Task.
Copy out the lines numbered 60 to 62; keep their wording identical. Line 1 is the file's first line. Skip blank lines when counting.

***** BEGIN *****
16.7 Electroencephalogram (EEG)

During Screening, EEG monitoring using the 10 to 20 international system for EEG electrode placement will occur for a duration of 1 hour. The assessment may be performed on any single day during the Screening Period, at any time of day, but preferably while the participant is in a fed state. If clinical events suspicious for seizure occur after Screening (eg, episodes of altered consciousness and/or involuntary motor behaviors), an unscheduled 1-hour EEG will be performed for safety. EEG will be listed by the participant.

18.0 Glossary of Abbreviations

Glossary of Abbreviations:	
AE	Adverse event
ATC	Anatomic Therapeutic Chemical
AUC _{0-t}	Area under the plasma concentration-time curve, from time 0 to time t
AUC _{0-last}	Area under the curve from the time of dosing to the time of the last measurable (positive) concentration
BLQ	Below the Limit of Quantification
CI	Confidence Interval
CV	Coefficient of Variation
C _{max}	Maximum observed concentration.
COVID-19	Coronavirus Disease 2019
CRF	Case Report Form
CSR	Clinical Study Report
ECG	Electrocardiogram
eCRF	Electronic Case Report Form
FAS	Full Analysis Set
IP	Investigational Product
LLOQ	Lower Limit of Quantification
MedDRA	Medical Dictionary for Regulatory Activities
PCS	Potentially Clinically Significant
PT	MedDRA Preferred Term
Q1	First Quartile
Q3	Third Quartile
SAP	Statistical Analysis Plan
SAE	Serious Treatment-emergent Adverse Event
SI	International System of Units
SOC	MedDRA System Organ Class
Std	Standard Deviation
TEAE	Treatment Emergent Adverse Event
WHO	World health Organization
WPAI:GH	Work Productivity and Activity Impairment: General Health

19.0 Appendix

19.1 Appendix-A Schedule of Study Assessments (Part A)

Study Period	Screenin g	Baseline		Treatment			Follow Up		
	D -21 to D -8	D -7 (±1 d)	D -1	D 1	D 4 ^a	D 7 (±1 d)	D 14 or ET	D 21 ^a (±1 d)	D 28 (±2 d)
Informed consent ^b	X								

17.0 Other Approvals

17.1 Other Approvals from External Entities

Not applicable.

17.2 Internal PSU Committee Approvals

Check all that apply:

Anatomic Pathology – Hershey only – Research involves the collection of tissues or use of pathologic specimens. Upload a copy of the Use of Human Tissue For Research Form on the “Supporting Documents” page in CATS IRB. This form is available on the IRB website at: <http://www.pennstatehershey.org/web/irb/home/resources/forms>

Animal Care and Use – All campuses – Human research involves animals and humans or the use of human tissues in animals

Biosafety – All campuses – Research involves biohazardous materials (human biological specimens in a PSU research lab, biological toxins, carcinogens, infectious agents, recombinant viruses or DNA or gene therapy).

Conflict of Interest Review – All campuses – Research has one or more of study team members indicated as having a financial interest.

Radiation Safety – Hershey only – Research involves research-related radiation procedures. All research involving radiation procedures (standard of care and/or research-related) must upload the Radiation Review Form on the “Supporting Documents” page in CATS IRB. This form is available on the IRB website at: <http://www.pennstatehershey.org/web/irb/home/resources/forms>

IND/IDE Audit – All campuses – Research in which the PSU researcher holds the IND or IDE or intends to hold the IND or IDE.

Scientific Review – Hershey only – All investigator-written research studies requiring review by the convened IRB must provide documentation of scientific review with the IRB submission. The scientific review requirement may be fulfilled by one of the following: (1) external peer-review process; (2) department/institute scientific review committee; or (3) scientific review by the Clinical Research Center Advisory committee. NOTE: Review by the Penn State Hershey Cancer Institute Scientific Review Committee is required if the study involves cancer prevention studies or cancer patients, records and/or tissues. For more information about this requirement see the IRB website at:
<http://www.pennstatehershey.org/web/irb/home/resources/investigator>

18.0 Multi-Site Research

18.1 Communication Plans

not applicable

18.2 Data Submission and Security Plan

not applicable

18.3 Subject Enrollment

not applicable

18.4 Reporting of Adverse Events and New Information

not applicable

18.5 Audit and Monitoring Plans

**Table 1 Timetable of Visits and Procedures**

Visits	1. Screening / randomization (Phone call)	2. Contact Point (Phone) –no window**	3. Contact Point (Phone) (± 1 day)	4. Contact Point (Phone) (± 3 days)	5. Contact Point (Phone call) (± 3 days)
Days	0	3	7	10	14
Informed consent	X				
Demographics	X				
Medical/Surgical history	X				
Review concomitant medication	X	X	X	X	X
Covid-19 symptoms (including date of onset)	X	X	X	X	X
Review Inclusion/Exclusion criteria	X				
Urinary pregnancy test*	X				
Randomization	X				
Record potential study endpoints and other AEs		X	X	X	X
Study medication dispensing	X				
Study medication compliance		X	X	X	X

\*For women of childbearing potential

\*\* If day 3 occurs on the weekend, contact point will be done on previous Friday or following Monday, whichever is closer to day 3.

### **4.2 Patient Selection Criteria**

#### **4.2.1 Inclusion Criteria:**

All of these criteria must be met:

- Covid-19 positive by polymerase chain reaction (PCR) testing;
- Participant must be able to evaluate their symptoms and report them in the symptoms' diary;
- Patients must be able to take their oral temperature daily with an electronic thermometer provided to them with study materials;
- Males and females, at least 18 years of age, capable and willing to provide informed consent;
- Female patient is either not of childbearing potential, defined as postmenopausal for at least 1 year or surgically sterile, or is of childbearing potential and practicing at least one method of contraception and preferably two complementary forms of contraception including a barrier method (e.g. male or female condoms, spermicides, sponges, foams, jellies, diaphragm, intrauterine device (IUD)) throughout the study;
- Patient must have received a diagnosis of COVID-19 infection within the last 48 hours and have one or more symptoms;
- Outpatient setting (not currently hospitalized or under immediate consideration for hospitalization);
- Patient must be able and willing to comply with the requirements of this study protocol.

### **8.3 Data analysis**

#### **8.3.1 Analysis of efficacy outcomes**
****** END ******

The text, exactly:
not applicable

18.5 Audit and Monitoring Plans

**Table 1 Timetable of Visits and Procedures**